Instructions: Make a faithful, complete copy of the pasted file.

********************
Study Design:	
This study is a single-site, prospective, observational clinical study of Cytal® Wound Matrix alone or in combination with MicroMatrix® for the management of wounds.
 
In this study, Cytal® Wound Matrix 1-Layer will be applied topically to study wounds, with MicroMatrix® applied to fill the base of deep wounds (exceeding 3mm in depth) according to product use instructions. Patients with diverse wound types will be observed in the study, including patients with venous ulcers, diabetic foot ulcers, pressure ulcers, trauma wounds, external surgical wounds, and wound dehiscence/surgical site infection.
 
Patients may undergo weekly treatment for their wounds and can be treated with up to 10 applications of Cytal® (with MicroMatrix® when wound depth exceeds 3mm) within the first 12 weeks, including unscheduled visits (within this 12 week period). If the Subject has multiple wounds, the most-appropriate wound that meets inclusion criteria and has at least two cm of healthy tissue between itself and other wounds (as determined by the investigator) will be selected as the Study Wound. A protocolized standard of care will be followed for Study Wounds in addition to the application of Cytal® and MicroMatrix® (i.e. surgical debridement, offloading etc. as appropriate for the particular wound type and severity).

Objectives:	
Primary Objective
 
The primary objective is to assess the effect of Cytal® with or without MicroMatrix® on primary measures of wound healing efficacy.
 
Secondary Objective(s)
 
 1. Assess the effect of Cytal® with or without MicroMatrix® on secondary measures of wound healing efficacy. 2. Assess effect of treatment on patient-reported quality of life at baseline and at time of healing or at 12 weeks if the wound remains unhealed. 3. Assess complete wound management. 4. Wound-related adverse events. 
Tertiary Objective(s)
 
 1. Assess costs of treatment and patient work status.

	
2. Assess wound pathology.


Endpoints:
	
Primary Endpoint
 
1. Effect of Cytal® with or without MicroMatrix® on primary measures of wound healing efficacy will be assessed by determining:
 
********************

Study Design:	
This study is a single-site, prospective, observational clinical study of Cytal® Wound Matrix alone or in combination with MicroMatrix® for the management of wounds.
 
In this study, Cytal® Wound Matrix 1-Layer will be applied topically to study wounds, with MicroMatrix® applied to fill the base of deep wounds (exceeding 3mm in depth) according to product use instructions. Patients with diverse wound types will be observed in the study, including patients with venous ulcers, diabetic foot ulcers, pressure ulcers, trauma wounds, external surgical wounds, and wound dehiscence/surgical site infection.
 
Patients may undergo weekly treatment for their wounds and can be treated with up to 10 applications of Cytal® (with MicroMatrix® when wound depth exceeds 3mm) within the first 12 weeks, including unscheduled visits (within this 12 week period). If the Subject has multiple wounds, the most-appropriate wound that meets inclusion criteria and has at least two cm of healthy tissue between itself and other wounds (as determined by the investigator) will be selected as the Study Wound. A protocolized standard of care will be followed for Study Wounds in addition to the application of Cytal® and MicroMatrix® (i.e. surgical debridement, offloading etc. as appropriate for the particular wound type and severity).

Objectives:	
Primary Objective
 
The primary objective is to assess the effect of Cytal® with or without MicroMatrix® on primary measures of wound healing efficacy.
 
Secondary Objective(s)
 
 1. Assess the effect of Cytal® with or without MicroMatrix® on secondary measures of wound healing efficacy. 2. Assess effect of treatment on patient-reported quality of life at baseline and at time of healing or at 12 weeks if the wound remains unhealed. 3. Assess complete wound management. 4. Wound-related adverse events. 
Tertiary Objective(s)
 
 1. Assess costs of treatment and patient work status.

	
2. Assess wound pathology.


Endpoints:
	
Primary Endpoint
 
1. Effect of Cytal® with or without MicroMatrix® on primary measures of wound healing efficacy will be assessed by determining:
 